Ex-PSU president Spanier charged in Sandusky case
AP FILE PHOTO In this Oct. 8, 2011, file photo Penn State president Graham Spanier, left, and head football coach Joe Paterno talk before an NCAA college football game against Iowa in State College.
HARRISBURG - Attorney General Linda Kelly and Pennsylvania State Police Commissioner Frank Noonan on Thursday announced that criminal charges have been filed against former Penn State University President Graham Spanier, who is accused of conspiring with other top university officials to conceal information about suspected child abuse involving Jerry Sandusky, along with obstructing the criminal investigation into this case, perjury before a grand jury, endangering the welfare of children and other related crimes.
New criminal charges have also been filed against former University Senior Vice President for Finance and Business Gary Schultz and former Penn State Athletic Director Timothy Curley.
Spanier, Schultz and Curley are accused of concealing information about suspected child abuse involving Jerry Sandusky, including on-campus incidents from 1998 and 2001 that were reported and discussed in great detail by those three men. The three are also accused of obstructing the criminal investigation into the case, making false statements before a grand jury, endangering the welfare of children and other related crimes.
"This is not a mistake, an oversight or a misjudgment. This was a conspiracy of silence by top officials at Penn State, working to actively conceal the truth, with total disregard to the suffering of children," Kelly said.
"I hope the attention this case received will change people's perceptions concerning child sexual abuse," said Noonan. "If you are aware of a complaint by a child or if you know that a child is being abused, it is imperative that you report it immediately to law enforcement."
The grand jury presentment shows in great detail the ways in which the three men conspired to conceal and cover up the truth, according to Kelly.
"The grand jury issued a subpoena in December 2010," said Kelly, "but pertinent emails and other key evidence were never turned over until April 2012, after these men had left their jobs."
Notes and documents about the 1998 and 2001 crimes were allegedly kept by Schultz in a file drawer in his campus office. Schultz told staff members that they were never to look in that "Sandusky" file. On November 5, 2011 - the day that original criminal charges were announced against Sandusky, Schultz and Curley - that file was removed from Schultz?s office and delivered to his home.
The existence of Schultz's file about Sandusky, along with an extensive amount of additional information from Penn State that was beneficial to the investigation, was not disclosed until after Spanier was terminated as President of the University by the Board of Trustees, which then directed university personnel to cooperate fully with the investigation.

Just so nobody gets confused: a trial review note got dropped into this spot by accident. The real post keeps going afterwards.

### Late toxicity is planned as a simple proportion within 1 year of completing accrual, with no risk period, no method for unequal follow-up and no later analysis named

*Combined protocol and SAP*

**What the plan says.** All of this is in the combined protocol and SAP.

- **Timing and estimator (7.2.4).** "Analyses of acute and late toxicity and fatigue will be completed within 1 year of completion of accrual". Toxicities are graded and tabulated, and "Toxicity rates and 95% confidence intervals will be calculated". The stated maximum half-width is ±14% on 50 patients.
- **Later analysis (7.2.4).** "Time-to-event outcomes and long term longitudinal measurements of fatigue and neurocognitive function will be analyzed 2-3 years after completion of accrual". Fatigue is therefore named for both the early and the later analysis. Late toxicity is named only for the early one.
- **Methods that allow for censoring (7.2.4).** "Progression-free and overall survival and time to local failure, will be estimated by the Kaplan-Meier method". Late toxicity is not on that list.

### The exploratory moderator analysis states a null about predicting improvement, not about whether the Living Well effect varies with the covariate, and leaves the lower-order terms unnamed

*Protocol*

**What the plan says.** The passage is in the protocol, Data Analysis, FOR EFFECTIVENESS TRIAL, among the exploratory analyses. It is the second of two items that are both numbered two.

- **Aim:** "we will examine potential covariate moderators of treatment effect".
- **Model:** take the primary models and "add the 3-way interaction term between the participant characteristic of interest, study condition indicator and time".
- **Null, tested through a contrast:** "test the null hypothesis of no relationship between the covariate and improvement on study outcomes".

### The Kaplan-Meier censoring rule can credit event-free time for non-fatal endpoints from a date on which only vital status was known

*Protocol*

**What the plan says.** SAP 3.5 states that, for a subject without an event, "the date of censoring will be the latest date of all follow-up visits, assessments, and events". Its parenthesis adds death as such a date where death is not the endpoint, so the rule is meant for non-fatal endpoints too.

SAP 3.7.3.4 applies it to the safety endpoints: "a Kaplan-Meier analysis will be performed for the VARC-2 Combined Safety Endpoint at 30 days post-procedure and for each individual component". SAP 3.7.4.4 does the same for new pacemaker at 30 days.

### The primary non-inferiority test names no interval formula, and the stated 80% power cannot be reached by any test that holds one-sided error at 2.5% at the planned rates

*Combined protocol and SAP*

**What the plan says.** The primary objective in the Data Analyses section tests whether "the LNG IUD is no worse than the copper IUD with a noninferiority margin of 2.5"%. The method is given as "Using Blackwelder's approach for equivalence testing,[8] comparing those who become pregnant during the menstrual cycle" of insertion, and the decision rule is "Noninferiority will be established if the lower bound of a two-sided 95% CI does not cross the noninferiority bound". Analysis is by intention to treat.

Kelly said it is important to remember what was at stake in this case. Spanier, Schultz and Curley failed to do what was legally required of them when the matter first came to their attention. As a result, at least four boys were attacked between 2001 and 2008, including Victim 1, Victim 3, Victim 5 and Victim 9.
Graham B. Spanier, 64, 425 Windmere Drive, State College, is charged with one count perjury and two counts of endangering the welfare of children and two counts of criminal conspiracy, all third-degree felonies which are each punishable by up to seven years in prison and $15,000 fines.
Additionally, Spanier is charged with one count of obstructing the administration of law or other governmental function and one count of criminal conspiracy, both second-degree misdemeanors punishable by up to two years in prison and $5,000 fines, along with one count of failure to report suspected child abuse, a summary offense punishable by up to 90 days in prison and a $300 fine.
Gary Charles Schultz, 63, 636 Rosslyn road, Boalsburg, and Timothy Mark Curley, 58, 201 Meadowlark Lane, Boalsburg, are each charged with two counts of endangering the welfare of children and two counts of criminal conspiracy, third-degree felonies which are each punishable by up to seven years in prison and $15,000 fines. Schultz and Curley are also each charged with one count of obstructing the administration of law or other governmental function and one count of criminal conspiracy, second-degree misdemeanors which are each punishable by up to two years in prison and $5,000 fines.
Kelly noted that Curley and Schultz are currently awaiting trial in Dauphin County court on charges of perjury (one count each) and failure to report under the Child Protective Services Law (one count each). At this time that trial is scheduled to begin in January 2013.
Preliminary arraignments for all three will be scheduled before Harrisburg Magisterial District Judge William C. Wenner.
Kelly and Noonan noted that this remains an active and ongoing criminal investigation and thanked the agents, troopers, investigators and support staff from both the Office of Attorney General and the Pennsylvania State Police for their dedication and professionalism during this extensive effort.